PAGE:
NHC invites guest authors to write on important housing topics. The views expressed by guest authors do not necessarily reflect those of NHC or its members.
Denver is one of the fastest growing urban areas in the country, with more than 60,000 new residents since 2010. To accommodate that growth, cranes dot the skyline and Denver’s building department has experienced a surge in new development permits over the last few years, with a succession of record breaking permits pulled in 2013, 2014 and 2015. But even with new investment and economic opportunities, wages are not keeping pace with rising housing costs and not all residents are benefiting from the growth Denver is experiencing.
Understanding that diverse and inclusive neighborhoods are what make cities so unique, Denver is taking a number of steps to address our affordability crisis. On May 19, Mayor Michael B. Hancock and the city’s Office of Economic Development hosted the second annual Housing Summit to identify strategies to address Denver’s growing need for affordable housing. With sessions on gentrification, access to opportunity, small-scale affordability, mixed-income housing and housing for vulnerable populations, the Summit brought together more than 400 policy makers and housing experts from across the region. At the center of this platform is a proposal announced in 2015 by Mayor Hancock to create a dedicated source of revenue for affordable housing, raising at least $150 million over the first 10 years to build or preserve more than 6,000 housing units.
The dialogue also included voices from our peer cities across the nation, bringing best practices and new ideas to help Denver address affordability. Recognizing that many major jurisdictions share similar affordability issues, the National Housing Conference has created the Inclusive Communities Working Group (ICWG), comprised of representatives from major metropolitan cities, counties and states. The ICWG provides a platform for communities to share ideas and strategies to address the full spectrum of housing issues, from supportive services and temporary shelter for individuals experiencing homelessness to wealth building opportunities for moderate-income families seeking to own a first home.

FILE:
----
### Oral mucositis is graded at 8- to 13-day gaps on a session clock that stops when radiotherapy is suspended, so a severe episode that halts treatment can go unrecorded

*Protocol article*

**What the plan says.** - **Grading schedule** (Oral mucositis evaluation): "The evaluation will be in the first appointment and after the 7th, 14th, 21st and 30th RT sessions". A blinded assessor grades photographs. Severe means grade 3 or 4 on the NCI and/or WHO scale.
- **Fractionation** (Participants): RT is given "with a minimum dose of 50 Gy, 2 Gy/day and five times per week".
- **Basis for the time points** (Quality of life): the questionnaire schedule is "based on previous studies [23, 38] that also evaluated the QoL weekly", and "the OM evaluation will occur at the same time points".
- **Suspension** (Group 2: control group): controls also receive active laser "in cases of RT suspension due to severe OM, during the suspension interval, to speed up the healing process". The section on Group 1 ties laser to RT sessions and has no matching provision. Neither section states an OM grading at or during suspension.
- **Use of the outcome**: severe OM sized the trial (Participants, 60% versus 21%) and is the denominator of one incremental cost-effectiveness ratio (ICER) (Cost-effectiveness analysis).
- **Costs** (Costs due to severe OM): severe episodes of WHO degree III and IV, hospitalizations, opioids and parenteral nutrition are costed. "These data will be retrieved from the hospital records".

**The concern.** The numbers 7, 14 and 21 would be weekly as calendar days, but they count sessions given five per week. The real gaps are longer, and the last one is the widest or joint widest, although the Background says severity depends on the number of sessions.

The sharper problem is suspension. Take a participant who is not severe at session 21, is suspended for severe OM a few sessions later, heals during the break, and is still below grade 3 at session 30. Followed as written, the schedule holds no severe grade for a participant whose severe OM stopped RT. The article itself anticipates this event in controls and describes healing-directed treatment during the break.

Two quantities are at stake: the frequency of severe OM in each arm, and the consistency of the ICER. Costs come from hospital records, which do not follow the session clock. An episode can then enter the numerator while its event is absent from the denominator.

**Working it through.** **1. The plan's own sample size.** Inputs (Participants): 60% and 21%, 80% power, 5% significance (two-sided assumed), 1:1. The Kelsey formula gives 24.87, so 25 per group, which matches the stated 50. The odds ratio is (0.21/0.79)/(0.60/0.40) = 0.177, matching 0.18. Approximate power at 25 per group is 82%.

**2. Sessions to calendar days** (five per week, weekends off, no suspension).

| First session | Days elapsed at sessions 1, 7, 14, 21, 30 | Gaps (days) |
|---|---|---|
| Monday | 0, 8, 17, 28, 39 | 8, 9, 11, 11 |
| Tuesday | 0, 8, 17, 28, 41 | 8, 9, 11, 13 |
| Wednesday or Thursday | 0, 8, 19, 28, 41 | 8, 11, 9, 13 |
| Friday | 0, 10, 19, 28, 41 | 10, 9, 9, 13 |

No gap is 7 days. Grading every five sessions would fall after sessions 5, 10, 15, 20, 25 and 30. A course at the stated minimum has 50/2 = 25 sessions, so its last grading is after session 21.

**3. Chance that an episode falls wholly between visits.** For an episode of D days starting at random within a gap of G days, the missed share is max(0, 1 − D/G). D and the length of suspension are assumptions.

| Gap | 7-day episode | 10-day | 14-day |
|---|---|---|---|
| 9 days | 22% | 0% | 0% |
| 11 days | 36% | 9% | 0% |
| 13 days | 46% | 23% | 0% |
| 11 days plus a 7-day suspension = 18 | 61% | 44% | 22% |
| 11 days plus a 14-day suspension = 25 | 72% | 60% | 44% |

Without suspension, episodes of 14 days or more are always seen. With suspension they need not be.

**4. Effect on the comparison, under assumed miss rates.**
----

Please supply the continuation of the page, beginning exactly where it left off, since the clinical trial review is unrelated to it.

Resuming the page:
May’s meeting of the ICWG was scheduled to overlap with the Housing Summit, allowing members to attend and participate in the discussion, bringing new perspectives and ideas to a Denver audience. The regular meeting of the ICWG, scheduled for the following day, focused on middle-income housing strategies. Denver, similar to other jurisdictions around the country, is experiencing a housing boom that threatens to push out families that earn too much to qualify for deed restricted housing but cannot afford the skyrocketing home and rent prices. With a median home price of $350K in 2016, Denver’s annual rate of home value growth is the highest in the nation at 15.7 percent.
Participating in NHC’s ICWG has provided a networking opportunity among housing leaders across the country to meet our counterparts in other high and rising cost areas as well as an opportunity to brainstorm strategies for affordable housing, neighborhood development and economic mobility. Together we challenge each other to find creative ways to serve low and moderate-income residents and create inclusive communities.
We look forward to future meetings and the ongoing discussion!
Guest author Laura Brudzynski works in the office of economic development for the city and county of Denver. For more information about the Inclusive Communities Working Group please visit our Policy Working Groups webpage. Also keep an eye out for a soon to be released publication on Opportunity Mapping that was developed with guidance from members of the Inclusive Communities Working Group.